Members of Activate Victoria, which uses a club model that attracts members through community service projects.

By Amanda Wendt, past governor of District 9800

During my year as district governor, we wanted to charter a club that would be different and offer a pathway for new Rotarians to pursue their passion for community service and enjoy the benefits of membership without some of the conventional obligations. The club, which adopts a district-wide online model, provides flexibility for members to pursue their own interests and creates a supportive experience for each member.

Members of the Rotary Club of Activate Victoria are not obligated to attend every club meeting or serve on committees if they don’t want to. They are encouraged to support the club in service activities. They can pay their annual membership fees upfront. And they are encouraged to attend district leadership events that align with their leadership journey.

We encourage Activate members to investigate other conventional clubs to find their best fit, seeking a club culture, experience, and resources that will help them make the changes they want to see. But importantly, as members of Activate, they’ll already be Rotarians as they conduct that search.

Many Activate members see themselves as belonging to Rotary as an organization more than members of a single local club. As such, they feel free to run their own projects, work with other Rotary clubs, and even serve in leadership roles in other community organizations.

What I love about this club format is that it offers busy, prospective members minimal obligations so as not to be a barrier to them joining Rotary. It will still provide them with all the benefits of connecting with other volunteers with a heart to give back to their communities. They can gain experience, learn from and share knowledge with others, and pursue their own interests and passions.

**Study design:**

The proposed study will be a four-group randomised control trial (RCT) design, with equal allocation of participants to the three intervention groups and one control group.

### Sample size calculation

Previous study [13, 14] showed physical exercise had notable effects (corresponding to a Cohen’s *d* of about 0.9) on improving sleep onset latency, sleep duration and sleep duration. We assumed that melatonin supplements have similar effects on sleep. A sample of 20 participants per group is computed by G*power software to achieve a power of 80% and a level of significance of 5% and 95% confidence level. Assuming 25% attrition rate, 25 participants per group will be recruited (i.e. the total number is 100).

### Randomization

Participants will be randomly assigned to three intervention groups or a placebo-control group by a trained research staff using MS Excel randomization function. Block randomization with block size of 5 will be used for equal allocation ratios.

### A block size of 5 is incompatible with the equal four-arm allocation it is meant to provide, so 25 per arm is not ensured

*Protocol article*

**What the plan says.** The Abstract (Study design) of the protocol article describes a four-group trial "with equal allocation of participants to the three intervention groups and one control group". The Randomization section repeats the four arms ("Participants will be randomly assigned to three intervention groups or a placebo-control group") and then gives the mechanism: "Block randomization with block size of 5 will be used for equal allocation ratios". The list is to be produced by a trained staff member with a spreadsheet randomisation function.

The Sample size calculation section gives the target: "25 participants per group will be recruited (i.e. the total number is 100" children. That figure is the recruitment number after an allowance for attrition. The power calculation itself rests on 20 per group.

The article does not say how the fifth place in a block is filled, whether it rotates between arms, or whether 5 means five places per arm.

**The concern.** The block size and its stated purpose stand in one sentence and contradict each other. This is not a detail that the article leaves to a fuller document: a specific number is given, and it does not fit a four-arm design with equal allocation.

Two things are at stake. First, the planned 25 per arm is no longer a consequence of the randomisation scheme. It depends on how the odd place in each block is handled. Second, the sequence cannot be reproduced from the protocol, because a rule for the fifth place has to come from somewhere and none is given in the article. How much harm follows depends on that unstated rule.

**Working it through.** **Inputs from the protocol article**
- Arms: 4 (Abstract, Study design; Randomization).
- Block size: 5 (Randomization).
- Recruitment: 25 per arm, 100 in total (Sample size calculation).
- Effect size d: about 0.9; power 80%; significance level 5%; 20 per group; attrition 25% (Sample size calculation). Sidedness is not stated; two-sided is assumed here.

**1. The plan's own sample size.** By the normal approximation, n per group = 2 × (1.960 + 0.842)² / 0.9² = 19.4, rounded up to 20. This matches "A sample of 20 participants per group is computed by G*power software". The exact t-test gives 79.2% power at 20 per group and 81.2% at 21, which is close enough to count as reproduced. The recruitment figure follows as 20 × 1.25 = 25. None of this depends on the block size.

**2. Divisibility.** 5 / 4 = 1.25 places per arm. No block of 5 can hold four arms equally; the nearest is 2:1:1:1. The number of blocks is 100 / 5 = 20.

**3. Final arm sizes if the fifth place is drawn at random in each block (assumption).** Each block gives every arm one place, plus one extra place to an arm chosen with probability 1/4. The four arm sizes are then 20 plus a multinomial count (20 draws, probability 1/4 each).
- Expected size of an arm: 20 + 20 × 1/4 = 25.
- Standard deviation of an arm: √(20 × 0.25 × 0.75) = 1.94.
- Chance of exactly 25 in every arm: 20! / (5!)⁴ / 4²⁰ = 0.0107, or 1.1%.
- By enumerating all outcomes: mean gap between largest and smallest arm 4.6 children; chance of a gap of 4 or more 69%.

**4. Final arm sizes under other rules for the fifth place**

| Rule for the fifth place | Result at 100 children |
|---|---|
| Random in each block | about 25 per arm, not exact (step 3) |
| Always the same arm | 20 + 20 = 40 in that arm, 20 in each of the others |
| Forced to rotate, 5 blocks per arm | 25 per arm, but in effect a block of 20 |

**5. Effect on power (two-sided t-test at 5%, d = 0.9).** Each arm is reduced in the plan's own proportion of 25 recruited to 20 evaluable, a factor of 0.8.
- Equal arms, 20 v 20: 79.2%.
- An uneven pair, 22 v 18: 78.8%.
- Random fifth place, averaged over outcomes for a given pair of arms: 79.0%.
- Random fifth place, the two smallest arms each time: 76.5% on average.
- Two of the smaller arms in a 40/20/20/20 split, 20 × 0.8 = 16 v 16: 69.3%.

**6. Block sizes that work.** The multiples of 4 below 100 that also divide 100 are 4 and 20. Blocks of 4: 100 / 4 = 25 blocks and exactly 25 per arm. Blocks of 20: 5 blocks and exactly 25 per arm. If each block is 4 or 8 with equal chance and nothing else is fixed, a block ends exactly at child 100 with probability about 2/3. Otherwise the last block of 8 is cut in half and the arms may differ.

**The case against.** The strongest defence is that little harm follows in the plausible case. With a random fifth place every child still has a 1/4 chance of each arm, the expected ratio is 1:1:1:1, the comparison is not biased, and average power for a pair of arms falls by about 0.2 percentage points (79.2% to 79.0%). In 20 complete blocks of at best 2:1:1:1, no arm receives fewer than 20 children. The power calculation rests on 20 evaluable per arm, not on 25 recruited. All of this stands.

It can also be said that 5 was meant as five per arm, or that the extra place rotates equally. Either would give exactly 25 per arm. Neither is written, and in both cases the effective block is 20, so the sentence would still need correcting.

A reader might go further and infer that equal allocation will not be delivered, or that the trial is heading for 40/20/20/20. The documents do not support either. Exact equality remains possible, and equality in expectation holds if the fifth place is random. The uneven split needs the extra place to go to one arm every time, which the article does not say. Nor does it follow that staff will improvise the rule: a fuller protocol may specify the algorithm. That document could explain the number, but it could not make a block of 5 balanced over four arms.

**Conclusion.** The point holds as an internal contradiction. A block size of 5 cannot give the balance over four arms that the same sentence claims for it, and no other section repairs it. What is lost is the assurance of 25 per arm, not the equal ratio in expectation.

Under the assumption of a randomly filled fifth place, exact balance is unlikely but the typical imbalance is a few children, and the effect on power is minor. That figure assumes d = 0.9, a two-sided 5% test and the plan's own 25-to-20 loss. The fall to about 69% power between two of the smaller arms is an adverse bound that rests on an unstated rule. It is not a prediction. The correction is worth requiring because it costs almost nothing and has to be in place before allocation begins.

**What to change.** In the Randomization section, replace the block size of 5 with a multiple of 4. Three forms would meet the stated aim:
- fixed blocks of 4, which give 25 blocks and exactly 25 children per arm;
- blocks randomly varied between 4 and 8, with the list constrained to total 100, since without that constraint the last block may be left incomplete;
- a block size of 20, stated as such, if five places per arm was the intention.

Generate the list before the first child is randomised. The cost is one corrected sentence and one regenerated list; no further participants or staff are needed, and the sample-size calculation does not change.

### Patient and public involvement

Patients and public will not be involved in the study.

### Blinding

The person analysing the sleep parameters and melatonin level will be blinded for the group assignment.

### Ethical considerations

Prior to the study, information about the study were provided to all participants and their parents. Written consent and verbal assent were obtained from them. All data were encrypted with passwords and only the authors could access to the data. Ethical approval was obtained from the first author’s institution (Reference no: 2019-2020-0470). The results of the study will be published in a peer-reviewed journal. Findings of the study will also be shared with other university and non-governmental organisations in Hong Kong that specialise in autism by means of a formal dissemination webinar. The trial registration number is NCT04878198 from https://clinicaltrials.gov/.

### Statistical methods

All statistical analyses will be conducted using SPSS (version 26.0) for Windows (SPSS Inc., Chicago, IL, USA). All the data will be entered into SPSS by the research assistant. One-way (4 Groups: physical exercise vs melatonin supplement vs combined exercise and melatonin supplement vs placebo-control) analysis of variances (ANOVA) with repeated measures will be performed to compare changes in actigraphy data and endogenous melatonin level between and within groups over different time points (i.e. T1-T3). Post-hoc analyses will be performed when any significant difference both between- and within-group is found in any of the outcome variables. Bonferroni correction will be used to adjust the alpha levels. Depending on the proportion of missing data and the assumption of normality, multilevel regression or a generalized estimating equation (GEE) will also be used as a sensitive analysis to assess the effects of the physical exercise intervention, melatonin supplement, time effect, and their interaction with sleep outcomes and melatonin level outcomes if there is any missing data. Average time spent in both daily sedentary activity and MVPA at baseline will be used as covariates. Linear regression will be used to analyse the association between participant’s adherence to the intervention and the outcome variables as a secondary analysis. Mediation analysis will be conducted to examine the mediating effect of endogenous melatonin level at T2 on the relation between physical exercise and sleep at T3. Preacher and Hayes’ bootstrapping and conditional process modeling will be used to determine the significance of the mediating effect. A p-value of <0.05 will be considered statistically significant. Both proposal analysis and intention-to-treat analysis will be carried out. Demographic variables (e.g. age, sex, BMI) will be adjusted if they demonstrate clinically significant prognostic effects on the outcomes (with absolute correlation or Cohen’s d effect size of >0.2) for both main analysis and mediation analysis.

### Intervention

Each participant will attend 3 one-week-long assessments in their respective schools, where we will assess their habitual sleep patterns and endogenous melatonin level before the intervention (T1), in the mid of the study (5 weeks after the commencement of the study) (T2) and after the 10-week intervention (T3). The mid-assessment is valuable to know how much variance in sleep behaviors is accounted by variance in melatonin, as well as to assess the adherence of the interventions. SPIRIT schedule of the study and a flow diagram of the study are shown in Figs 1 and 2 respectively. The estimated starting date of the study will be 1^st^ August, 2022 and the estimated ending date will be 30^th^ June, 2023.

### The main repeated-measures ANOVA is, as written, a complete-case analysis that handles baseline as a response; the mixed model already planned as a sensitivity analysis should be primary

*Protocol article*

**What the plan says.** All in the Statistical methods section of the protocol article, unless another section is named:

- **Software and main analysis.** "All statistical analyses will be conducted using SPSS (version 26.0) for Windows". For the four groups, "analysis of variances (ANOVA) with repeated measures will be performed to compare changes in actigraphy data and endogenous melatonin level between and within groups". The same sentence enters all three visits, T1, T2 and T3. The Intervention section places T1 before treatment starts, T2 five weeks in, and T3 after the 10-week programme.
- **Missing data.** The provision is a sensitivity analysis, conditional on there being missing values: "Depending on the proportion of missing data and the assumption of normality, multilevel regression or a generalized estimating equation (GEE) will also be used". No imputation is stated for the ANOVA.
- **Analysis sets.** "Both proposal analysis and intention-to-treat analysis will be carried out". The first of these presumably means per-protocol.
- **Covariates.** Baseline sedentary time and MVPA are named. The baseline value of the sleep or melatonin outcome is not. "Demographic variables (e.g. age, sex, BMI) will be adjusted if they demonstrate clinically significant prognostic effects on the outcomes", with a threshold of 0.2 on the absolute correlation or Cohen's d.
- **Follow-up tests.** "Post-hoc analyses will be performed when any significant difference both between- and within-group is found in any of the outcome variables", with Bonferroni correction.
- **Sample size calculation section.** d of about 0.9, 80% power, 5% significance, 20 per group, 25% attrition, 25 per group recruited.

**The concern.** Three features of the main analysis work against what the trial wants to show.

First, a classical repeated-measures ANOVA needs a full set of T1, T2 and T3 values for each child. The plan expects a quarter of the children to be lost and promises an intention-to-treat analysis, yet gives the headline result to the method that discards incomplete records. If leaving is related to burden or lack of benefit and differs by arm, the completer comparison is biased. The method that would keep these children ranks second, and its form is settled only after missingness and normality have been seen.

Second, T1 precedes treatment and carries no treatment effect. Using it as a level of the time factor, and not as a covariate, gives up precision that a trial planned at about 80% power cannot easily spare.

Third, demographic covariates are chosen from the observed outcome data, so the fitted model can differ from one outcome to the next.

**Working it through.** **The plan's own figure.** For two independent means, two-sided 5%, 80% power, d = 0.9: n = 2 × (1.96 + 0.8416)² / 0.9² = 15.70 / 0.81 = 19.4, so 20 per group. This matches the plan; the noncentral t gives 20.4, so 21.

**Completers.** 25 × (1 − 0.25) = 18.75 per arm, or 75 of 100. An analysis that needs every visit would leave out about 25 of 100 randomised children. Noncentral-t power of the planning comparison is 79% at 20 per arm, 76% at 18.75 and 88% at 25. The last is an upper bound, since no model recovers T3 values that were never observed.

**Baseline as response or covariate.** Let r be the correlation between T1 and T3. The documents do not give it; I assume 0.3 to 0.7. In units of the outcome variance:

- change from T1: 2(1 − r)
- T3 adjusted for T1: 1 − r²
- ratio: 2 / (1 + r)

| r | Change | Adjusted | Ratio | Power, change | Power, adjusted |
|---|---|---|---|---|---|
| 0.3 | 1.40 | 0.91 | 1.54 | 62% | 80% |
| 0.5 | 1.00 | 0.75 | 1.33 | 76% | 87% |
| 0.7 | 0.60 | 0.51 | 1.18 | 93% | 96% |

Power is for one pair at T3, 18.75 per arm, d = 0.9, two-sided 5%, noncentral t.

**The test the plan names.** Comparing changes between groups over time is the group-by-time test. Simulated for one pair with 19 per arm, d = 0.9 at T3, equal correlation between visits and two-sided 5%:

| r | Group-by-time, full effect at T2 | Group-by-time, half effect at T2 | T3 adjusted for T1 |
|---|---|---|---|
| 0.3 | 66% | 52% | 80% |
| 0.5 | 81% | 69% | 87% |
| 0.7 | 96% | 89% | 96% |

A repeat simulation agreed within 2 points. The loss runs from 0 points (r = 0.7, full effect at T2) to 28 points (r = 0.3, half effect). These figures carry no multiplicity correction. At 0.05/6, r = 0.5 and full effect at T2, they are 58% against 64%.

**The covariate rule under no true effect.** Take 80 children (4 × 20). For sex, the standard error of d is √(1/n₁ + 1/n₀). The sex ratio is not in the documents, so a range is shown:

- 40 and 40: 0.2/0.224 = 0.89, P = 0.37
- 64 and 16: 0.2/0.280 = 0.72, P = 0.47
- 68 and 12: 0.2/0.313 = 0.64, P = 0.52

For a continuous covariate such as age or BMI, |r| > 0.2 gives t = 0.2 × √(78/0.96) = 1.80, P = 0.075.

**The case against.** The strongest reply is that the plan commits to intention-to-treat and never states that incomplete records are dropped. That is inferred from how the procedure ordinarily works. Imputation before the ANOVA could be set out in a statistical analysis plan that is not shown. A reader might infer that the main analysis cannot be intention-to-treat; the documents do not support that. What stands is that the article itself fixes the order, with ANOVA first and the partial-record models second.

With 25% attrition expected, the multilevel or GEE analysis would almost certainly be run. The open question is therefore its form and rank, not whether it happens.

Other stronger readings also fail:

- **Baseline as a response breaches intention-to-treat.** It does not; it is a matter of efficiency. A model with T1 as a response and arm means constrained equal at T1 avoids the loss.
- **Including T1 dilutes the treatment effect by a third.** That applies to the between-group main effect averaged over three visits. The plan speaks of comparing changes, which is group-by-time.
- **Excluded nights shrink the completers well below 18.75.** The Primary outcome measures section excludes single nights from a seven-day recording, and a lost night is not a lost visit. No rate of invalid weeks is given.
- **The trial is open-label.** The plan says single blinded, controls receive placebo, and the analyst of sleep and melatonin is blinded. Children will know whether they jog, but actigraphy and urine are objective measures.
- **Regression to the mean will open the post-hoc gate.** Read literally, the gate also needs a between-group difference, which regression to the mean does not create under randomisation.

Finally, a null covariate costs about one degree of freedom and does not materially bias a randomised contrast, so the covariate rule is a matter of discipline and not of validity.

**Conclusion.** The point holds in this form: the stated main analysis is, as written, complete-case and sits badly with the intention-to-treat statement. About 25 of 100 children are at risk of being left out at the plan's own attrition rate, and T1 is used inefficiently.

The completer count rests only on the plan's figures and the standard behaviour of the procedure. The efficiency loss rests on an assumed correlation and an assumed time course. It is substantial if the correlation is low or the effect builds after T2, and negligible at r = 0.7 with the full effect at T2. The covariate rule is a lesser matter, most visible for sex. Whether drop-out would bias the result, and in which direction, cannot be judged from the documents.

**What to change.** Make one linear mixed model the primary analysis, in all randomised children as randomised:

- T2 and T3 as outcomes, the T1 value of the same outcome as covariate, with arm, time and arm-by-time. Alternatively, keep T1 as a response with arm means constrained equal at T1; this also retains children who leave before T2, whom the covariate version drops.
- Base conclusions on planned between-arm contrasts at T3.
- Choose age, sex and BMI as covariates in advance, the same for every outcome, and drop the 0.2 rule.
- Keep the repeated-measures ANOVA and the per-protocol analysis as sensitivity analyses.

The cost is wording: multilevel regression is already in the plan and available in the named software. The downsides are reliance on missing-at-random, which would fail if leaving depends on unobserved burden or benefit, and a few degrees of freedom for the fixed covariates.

Meetings are held online regularly, but these serve mainly as a chance for collaborating on ideas. It is an entirely optional forum to problem-solve and work together to advance ideas or tackle an issue that has arisen. Fees are kept to a minimum, only what is necessary to cover RI dues and district charges. And these are levied through monthly automatic payments from a member’s bank account. The club has no budget of its own; instead, whatever is collected in donations is contributed to joint efforts with partners or to support a common initiative.

I find that clubs like this introduce new members to the Rotary experience while providing them an easy, no-hassle opportunity to explore and connect with other Rotary clubs, grow their leadership skills, work on service projects with other Rotarians, and expand their networks. Our members tell us they find greater fulfilment in this club model and gain experience that resonates with their careers, a significant advantage for people in their 20s, 30s, or 40s. People who have limited time due to other obligations are attracted to this model.

The club, now a year old, is evolving as we learn more about our members’ priorities. We need to continue listening and responding as new members come aboard and expectations shift. While we enjoy a reasonable conversion rate, we work to maintain a steady stream of membership leads from our district.

There are many advantages to chartering a club like Activate Victoria. You will need a strong partnership with your district leadership to share membership inquiries. Remind them that members who join an introductory club like this could be taking their first steps to a more conventional club in your district. Time spent finding the best Rotary fit is always time well spent and increases the chances for a fully engaged and committed long-term member of Rotary.

Read more about this club in the November 2023 issue of Rotary magazine.